Understanding and Treating Pain and Injuries

Arthritis in the AC joint does not usually cause pain by itself, because the AC joint is rarely load-bearing. However, it can become painful when used excessively, such as while working out or lifting objects overhead. AC joint damage, whether through injury or arthritis, can also result in lowered mobility – such as being unable to raise one shoulder laterally as high as the other.

Pain in the AC joint as a result of overuse injuries (such as construction work or weightlifting) or direct trauma (such as being shoulder-checked in a game) can result in osteolysis, which also causes the erosion of the AC joint.

If you are experiencing AC joint pain during certain activities without a history of prior injuries, your pain may be the result of a form of arthritis or tissue degeneration. However, depending on the origin point and nature of the pain, it may not be related to the joint itself – shoulder pain can also be the result of a different strained ligament, such as a SLAP tear or a rotator cuff tear. Sometimes, shoulder pain can be nerve related.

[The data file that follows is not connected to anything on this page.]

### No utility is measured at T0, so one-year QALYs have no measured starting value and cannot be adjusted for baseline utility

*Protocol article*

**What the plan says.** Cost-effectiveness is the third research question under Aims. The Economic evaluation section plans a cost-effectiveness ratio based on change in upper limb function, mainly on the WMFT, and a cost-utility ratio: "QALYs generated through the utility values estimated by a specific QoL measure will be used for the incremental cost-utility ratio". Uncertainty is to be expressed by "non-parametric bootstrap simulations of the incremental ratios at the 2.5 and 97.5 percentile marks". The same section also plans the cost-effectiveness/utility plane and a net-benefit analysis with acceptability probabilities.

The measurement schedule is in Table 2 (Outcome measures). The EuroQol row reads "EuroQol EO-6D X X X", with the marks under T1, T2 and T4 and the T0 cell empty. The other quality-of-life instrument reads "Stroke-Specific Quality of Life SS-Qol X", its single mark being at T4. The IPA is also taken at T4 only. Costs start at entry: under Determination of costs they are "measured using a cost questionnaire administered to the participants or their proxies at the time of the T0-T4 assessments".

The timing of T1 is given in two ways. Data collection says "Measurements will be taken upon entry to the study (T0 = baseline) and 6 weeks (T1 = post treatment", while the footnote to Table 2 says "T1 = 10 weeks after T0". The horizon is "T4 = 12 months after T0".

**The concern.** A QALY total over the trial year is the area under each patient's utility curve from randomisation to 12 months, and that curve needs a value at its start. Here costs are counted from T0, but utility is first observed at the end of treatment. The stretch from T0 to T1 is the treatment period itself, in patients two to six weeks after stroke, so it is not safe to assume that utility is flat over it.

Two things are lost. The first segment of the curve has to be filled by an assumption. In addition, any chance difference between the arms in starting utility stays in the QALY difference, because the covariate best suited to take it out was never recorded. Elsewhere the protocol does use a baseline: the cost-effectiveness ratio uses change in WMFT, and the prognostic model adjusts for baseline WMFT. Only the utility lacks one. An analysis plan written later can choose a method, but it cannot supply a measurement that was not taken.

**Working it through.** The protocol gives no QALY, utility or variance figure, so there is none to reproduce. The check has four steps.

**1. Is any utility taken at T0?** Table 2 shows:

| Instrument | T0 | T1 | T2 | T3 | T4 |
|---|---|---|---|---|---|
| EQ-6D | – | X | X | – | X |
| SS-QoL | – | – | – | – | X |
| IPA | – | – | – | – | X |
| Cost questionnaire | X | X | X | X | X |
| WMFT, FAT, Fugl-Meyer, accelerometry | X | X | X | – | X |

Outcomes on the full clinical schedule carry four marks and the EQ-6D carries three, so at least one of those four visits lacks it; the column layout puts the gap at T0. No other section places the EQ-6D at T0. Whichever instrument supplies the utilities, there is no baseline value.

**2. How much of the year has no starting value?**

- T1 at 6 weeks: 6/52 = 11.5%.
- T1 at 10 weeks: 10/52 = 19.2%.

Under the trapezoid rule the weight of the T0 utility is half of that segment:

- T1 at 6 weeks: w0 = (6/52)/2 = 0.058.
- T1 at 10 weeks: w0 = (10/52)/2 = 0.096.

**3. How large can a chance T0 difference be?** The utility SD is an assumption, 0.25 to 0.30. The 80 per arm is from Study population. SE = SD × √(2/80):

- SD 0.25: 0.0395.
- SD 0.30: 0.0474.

A physical examination can help a doctor rule out certain injuries and potential signs of separated or damaged ligaments. For an AC joint injury in particular, a doctor may try to see if they can move your collarbone independently from your right or left shoulder, indicating that the AC joint may have been damaged.

What Should I Do About AC Joint Pain?

First and foremost, avoid the activity that is causing you pain. If you are experiencing pain during your workouts, for example, try to swap exercises to a range of motion that you can work through with minor or no discomfort. Explore different alternative exercises until you find something that feels safe.